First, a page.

Browse our World War II resource collection to enhance these stories and solidify students’ understanding.
Mentor Texts for 5th Graders
Looking for new mentor texts to introduce to your students? Consider adding these to your classroom library or curriculum!
Each Kindness by Jacqueline Woodson
This story will demonstrate to readers the importance of kindness and how every decision you make can affect those around you. Each Kindness has a powerful anti-bullying message when the main character, Chloe, realizes she lost an opportunity for friendship after rejecting the new girl, Maya, at school. This book is perfect for important class discussions surrounding bullying, acceptance, and kindness.
After reading, ask your students:
- How do you think Maya felt after being rejected at school?
- Do you think Chloe regretted her actions by not including Maya?
- Have you ever felt like Chloe/Maya at school? How could you change your actions if you were Chloe?
The Fish House Door by Robert Baldwin
Shawn is the fourth son in a long line of island lobstermen. He doesn’t realize the value of their painted buoys and old fish house door until an art dealer visits and makes them an offer for it. Shawn realizes the unique history of his family, explores the traditions of the past and gains a new perspective on his future in this great mentor text for kids.
The illustrations in this book are vibrant and captivating — creating a vivid look of the Maine coast for students to envision. Students can learn and discuss themes like family history and the value of traditions. Here are some question ideas after reading:
- What’s something ordinary you look at every day that may be valuable to an outsider?
- What’s a sentimental object you have in your family or at home?
- Do you have a family tradition such as how to cook, clean, or decorate something?
Nic and Nellie by Astrid Sheckels
Another visually captivating story is Nic and Nellie; a tender story about overcoming the fear of new places and loneliness. Nic spends a summer with her grandparents on a small New England island, introducing her to a world different from hers. She slowly learns that friends can be found anywhere you go and that it takes time to adjust to a new environment.
Many students will be able to relate to the feeling of homesickness whether they’ve moved homes, visited somewhere unfamiliar, or even stayed overnight at a friend’s house. You can ask:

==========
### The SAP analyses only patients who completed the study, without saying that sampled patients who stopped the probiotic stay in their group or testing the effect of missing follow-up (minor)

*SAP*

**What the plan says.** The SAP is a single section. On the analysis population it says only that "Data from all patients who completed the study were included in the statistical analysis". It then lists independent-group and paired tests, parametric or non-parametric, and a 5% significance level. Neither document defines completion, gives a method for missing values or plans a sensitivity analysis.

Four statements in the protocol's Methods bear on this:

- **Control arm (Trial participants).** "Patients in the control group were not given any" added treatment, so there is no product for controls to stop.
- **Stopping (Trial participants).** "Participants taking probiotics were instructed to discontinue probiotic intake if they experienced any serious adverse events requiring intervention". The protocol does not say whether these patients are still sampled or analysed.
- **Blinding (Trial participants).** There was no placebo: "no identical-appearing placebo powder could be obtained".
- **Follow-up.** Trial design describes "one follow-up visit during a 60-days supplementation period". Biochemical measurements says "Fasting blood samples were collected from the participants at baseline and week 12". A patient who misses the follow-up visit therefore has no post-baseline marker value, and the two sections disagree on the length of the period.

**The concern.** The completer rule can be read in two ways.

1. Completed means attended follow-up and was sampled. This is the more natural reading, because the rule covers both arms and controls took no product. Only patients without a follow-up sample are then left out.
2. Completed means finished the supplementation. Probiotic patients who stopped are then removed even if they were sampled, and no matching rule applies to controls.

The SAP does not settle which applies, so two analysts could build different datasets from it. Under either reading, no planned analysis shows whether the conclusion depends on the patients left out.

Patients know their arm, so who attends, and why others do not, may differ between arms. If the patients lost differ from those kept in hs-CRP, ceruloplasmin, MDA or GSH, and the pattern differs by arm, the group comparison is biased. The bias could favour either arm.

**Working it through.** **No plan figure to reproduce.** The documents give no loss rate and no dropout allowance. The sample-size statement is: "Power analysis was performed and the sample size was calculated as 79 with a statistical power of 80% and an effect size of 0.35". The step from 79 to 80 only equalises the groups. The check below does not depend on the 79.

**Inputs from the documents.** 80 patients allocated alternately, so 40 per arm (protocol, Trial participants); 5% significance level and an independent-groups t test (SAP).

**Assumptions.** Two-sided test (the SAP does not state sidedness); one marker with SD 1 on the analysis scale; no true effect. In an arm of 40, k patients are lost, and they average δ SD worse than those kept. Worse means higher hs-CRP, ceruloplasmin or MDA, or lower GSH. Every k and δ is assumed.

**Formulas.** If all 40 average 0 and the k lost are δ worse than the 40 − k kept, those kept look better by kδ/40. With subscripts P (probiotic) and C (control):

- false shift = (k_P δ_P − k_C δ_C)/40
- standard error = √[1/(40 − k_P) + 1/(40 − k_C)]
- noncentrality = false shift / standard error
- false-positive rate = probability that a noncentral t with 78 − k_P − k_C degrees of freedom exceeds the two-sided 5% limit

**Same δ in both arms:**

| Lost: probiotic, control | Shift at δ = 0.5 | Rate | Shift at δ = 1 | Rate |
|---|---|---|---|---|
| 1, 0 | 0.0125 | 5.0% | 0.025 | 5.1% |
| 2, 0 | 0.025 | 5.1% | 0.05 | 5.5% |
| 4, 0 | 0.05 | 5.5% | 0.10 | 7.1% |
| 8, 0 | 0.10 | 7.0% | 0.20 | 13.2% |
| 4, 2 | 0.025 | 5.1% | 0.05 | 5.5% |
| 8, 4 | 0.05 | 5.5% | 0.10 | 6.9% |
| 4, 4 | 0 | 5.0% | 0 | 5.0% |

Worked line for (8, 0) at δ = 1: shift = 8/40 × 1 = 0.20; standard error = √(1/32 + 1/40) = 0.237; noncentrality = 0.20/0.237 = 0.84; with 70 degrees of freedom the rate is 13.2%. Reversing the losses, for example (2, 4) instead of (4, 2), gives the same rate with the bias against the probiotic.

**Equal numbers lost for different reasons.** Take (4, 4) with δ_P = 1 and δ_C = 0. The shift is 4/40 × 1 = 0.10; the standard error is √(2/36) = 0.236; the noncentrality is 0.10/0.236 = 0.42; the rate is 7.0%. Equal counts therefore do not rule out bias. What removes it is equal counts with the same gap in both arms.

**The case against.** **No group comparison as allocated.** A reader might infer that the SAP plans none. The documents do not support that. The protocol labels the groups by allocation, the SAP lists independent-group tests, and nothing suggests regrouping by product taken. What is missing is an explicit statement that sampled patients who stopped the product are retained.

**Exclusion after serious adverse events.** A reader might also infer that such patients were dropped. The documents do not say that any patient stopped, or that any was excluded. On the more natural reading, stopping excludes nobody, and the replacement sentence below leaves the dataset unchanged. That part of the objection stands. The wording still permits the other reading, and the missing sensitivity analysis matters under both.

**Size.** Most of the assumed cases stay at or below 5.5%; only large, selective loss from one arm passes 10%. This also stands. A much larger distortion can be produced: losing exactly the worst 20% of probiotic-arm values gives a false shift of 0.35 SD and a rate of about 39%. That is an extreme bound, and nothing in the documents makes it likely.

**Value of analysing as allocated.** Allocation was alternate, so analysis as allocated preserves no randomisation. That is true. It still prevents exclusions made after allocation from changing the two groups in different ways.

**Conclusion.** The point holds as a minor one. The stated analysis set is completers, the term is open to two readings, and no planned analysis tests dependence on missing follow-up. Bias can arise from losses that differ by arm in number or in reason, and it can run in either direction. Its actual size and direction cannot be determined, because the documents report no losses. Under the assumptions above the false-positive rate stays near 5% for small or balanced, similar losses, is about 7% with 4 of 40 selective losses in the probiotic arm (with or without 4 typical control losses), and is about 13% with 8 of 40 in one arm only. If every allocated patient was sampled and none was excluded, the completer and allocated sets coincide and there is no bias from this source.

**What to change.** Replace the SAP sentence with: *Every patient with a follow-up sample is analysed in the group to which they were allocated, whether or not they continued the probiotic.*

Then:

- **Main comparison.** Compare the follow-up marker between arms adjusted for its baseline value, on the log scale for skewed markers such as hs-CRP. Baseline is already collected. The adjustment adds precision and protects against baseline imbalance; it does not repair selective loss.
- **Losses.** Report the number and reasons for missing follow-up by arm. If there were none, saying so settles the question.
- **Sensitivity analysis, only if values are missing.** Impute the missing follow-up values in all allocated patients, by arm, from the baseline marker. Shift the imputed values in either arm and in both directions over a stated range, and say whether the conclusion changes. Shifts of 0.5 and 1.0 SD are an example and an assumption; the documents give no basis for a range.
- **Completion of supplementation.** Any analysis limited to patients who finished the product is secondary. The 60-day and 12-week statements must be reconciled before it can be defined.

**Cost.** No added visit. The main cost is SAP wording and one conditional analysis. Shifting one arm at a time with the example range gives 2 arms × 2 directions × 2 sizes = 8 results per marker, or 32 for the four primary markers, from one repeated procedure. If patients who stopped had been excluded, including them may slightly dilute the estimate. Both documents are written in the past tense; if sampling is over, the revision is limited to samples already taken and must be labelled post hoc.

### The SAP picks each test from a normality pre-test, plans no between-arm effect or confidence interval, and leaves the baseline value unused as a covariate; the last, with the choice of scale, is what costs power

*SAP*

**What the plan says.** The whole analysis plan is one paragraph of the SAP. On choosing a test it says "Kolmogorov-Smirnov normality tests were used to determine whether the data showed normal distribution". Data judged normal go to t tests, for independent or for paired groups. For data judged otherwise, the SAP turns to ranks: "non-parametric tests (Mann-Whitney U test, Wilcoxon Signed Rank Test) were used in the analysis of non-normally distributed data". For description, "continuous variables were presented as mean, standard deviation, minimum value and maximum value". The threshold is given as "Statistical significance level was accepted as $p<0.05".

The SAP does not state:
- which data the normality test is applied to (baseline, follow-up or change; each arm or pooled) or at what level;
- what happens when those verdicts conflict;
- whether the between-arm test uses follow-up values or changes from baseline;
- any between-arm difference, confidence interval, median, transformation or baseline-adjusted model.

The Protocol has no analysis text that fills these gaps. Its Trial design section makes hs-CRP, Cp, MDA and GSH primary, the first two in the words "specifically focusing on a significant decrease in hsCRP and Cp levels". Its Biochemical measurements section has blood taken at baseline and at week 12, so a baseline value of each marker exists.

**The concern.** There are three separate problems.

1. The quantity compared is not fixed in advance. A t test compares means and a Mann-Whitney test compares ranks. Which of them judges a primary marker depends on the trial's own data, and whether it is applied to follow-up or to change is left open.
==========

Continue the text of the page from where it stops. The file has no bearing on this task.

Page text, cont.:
- Explain a time you felt homesick.
- Have you ever moved to a new home before? What are some methods that helped you acclimate to your new surroundings?
- How can you help someone feel welcome or comfortable if they’re feeling homesick?
Last Stop on Market Street by Matt de la Peña
Need a good book for social-emotional learning? Strong themes of community and finding beauty everywhere you go are found in Last Stop on Market Street. You can use this story to discuss realistic fiction and dive into the author’s use of figurative language and imagery.
This Caldecott Honor book is about a young boy named CJ who questions why he and his grandmother must take the bus, why he doesn’t have other material items like the other boys, and why they exit the bus in the dirty part of town. His grandmother has a good answer to every question and shows CJ that beauty can be found anywhere. This story can spark discussions on gratitude, privilege, diversity and community.
Browse our collection of social-emotional learning resources to enhance your post-reading activities!
Twilight Comes Twice by Ralph Fletcher
Twilight Comes Twice is a free-verse text describing the transition from day to night and night to day. This book would be good addition to your poetry unit or to look at the use of descriptive language. Fletcher’s book is also a good review of personification, metaphors, onomatopoeia, and alliteration.
Read this story to your class a couple of times. Read the story once through without showing your students the illustrations so they can focus on the language and even draw what they hear simultaneously. Show them the pictures during the second read-through and discuss any differences they might have noticed. This book can also serve as a good warm-up before the class writes their own description of a special place they like, a sunset or even their own version of the transition from day to night.
Explore our poetry collection for additional exercises and activities!
The Other Side by Jacqueline Woodson
Another great social-emotional learning text is The Other Side. Two little girls live on either side of a fence in a small, unspecified rural town. One side is where Clover and Black people live, and the other is where Annie and white people reside. Despite Clover’s mother’s warnings about crossing the fence, Clover and Annie become friends by sitting on top of the fence. They don’t agree with the segregating ideas of the adults in their world.
Race, segregation and friendship are just a few of the themes your students can learn about and discuss with this story. Here are some discussion questions you can use after reading:
- What’s the symbol of the fence mean to you in this story?
- Have you ever been told to follow rules you thought were wrong?
- Why do adults have a hard time changing “the way things have always been?”
Winter Bees and Other Poems of the Cold by Joyce Sidman
A blend of science and poetry, Winter Bees and Other Poems of the Cold offers an artistic appreciation of how animals survive in winter. This book is filled with beautiful illustrations that bring the words to life. Even if you don’t live in a state with snow or below-freezing temperatures, this book will give you and your students a look at life in different geographic locations.
Use this book as a mentor text for nonfiction poetry or learning about the seasons.